Ai-jen Poo (/ˌaɪ dʒɛn ˈpuː/, Chinese: 蒲艾眞; pinyin: Pú Àizhēn; born 1974) is an American labor activist. She is the director of the National Domestic Workers Alliance. She is also the co-director of Caring Across Generations, a national coalition of 200 advocacy organizations working to transform the long-term care system in the US, with a focus on the needs of aging Americans, people with disabilities, and their caregivers.
She is a 2014 recipient of the MacArthur "Genius" Award. In February 2015, The New Press released her book, The Age of Dignity: Preparing for the Elder Boom in a Changing America. She has been mentioned as a potential future Secretary of Labor under a Democratic Administration.
Ai-jen Poo's Taiwanese-American parents instilled her with strong "social justice values". Her father Mu-ming Poo is a neuroscientist and one-time political activist who emigrated from Taiwan in the 1970s. Her mother Wen-jen Hwu has a PhD in chemistry as well as an MD, and was an oncologist at two of the top cancer centers in the nation. She was born in Pittsburgh, and graduated from Phillips Academy in 1992 and Columbia University, where she was one of more than 100 students who occupied the rotunda in Low Library; this occupation led to the creation of Columbia's Center for the Study of Ethnicity and Race.
She attended the 75th Golden Globe Awards in 2018 as a guest of Meryl Streep.
Ai-jen Poo began organizing domestic workers in 1996, with CAAAV Organizing Asian Communities. She is the founder and former lead organizer of Domestic Workers United, an organization of Caribbean, Latina, and African nannies, housekeepers, and elderly caregivers in New York that organizes for "power, respect, and fair labor standards".
In 2010, Domestic Workers United was instrumental in New York state passing the Domestic Workers Bill of Rights into law; this law was the first in the United States to guarantee domestic workers basic labor protections such as overtime pay, three days’ paid leave, and legal protections from harassment and discrimination.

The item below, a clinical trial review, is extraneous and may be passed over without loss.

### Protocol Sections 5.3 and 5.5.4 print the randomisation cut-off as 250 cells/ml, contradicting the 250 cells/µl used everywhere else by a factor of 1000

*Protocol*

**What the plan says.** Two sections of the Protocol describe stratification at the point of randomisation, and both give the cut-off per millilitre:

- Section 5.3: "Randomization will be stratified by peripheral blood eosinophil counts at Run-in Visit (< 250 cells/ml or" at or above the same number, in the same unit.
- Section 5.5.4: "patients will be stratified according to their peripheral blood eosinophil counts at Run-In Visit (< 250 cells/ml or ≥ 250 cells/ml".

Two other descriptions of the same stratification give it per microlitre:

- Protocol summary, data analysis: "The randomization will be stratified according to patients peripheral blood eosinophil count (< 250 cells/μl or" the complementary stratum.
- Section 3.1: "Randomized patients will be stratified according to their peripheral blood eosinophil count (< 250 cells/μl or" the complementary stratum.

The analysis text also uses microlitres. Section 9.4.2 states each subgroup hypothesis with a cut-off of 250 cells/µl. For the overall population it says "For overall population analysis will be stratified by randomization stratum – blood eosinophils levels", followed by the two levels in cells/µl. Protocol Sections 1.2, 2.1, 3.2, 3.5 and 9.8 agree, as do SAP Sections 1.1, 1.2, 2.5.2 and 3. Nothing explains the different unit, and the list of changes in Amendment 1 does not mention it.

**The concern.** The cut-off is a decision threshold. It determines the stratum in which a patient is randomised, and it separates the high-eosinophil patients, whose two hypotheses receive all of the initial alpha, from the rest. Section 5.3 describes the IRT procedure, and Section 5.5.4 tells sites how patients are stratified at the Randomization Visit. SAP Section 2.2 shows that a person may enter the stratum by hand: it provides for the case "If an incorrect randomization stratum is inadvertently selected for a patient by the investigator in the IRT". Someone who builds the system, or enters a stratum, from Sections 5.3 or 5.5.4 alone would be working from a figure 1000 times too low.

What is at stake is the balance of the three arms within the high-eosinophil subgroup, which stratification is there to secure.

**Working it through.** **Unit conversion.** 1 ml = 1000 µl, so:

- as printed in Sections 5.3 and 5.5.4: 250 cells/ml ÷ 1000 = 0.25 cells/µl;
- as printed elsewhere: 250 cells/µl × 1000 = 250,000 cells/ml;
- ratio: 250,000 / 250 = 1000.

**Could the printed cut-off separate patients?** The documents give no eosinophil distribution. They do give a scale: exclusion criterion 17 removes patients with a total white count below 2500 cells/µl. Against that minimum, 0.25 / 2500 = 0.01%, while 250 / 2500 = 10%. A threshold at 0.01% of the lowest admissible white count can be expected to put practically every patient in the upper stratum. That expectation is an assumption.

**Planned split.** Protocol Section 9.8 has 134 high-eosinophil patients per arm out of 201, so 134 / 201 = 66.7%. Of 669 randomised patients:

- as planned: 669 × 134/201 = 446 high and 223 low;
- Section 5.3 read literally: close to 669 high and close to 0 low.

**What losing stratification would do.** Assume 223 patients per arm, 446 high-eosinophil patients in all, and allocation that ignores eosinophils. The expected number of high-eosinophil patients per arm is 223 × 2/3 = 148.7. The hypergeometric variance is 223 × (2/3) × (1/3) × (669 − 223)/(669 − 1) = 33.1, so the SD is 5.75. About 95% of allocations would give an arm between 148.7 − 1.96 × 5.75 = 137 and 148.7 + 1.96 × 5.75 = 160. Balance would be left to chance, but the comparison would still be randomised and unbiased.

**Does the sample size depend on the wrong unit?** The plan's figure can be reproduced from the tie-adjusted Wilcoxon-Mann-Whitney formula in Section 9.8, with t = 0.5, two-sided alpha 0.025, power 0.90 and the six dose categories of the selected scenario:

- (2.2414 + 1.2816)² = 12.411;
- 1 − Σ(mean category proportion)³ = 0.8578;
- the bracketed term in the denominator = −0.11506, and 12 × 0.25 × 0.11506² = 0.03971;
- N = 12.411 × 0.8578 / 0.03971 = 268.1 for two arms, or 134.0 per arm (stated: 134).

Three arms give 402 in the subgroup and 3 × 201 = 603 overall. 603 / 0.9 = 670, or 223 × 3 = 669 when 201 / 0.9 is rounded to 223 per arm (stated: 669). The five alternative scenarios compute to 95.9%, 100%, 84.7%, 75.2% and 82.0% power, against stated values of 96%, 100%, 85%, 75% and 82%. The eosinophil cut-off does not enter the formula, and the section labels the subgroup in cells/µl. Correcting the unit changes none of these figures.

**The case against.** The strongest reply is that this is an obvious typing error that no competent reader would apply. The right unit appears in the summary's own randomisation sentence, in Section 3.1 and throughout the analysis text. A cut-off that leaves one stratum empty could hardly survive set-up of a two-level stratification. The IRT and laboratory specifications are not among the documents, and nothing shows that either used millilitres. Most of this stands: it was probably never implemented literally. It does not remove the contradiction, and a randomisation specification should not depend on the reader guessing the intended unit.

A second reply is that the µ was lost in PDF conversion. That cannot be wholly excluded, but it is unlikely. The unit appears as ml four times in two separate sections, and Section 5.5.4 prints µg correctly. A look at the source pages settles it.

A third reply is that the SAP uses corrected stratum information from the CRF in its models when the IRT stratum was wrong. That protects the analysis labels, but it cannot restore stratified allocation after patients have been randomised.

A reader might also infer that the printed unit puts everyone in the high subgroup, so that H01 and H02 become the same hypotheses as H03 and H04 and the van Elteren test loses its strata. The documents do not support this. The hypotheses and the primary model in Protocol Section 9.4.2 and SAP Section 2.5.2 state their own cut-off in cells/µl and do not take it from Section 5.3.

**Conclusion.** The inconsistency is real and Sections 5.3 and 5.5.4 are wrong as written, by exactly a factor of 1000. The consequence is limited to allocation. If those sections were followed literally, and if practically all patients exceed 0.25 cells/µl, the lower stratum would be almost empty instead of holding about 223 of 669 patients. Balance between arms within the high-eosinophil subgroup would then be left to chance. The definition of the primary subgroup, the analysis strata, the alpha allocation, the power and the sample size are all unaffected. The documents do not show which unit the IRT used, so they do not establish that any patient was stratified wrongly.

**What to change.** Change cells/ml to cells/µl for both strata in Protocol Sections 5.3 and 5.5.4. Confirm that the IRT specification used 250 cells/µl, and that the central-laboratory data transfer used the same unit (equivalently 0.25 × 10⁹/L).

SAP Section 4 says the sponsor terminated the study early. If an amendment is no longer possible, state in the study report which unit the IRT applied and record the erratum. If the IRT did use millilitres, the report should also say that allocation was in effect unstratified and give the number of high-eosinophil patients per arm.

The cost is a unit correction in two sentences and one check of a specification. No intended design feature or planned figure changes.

DWU helped to organize the first national meeting of domestic worker organizations at the US Social Forum in 2007, which resulted in the formation of the National Domestic Workers Alliance that year. She has been NDWA's director since April 2010. In 2011, Ai-jen Poo helped launch Caring Across Generations.
She has received the Open Society Institute Community Fellowship, the Union Square Award, the Leadership for a Changing World Award, the Ernest de Maio Award from the Labor Research Association, the Woman of Vision Award from Ms. Foundation for Women, the Alston Bannerman Fellowship for Organizers of Color, the Twink Frey Visiting Scholar Fellowship at University of Michigan Center for the Education of Women, and the Prime Movers Fellowship. In honor of the 100th Anniversary of International Women's Day, Ai-jen was recognized by Women Deliver as one of 100 women internationally who are "delivering" for other women. In 2009 she was named one of Crain's "40 Under 40" and New York Moves Magazine's "Power Women". In 2010, the Feminist Press recognized her in their "40 Under 40" awards. In 2011 she was named one of Yes!'s Breakthrough 15, and received the Independent Sector's American Express NGen Leadership Award. In 2012, she was elected an Ashoka Fellow. That same year, she was also named one of the Time 100 in Time magazine, as well as one of Newsweek's "150 Women Who Shake the World". In September 2014, she was one of 21 awarded a MacArthur Fellowship grant, the so-called "MacArthur genius grants". In 2017, she was awarded an Honorary Doctorate from The New School.
She has written for The Huffington Post, the Guardian, and other news outlets.
In the spring of 2019, Poo cofounded the group Supermajority with Cecile Richards and Alicia Garza. The group "aims to train and mobilize 2 million women over the next year to become organizers, activists, and leaders ahead of the 2020 election” to create a “multiracial, intergenerational movement for women’s equity." The main goal of Supermajority is to “push politicians to adopt an agenda akin to what Richards called ‘a women’s new deal,’” with issues like “voting rights, gun control, paid family leave, equal pay, and others” viewed as “‘soft issues’” being seen as “issues that impact everyone." In addition, they intend to educate women about issues such as “pay equity and affordable child care, as well as inform them on "basic organizing skills like voter registration." In the 2020 election, cofounder Richards says "[the group will be successful] if 54% of the voters in this country are women and if we are able to insert into this country the issues that women care about and elect a president who’s committed to doing something about them."
- Poo, Ai-jen; Conrad, Ariane (2016-11-15). Age of Dignity : Caring for a Changing America. WorldCat.org. ISBN 9781620970386. OCLC 910217632. Retrieved 2018-01-21.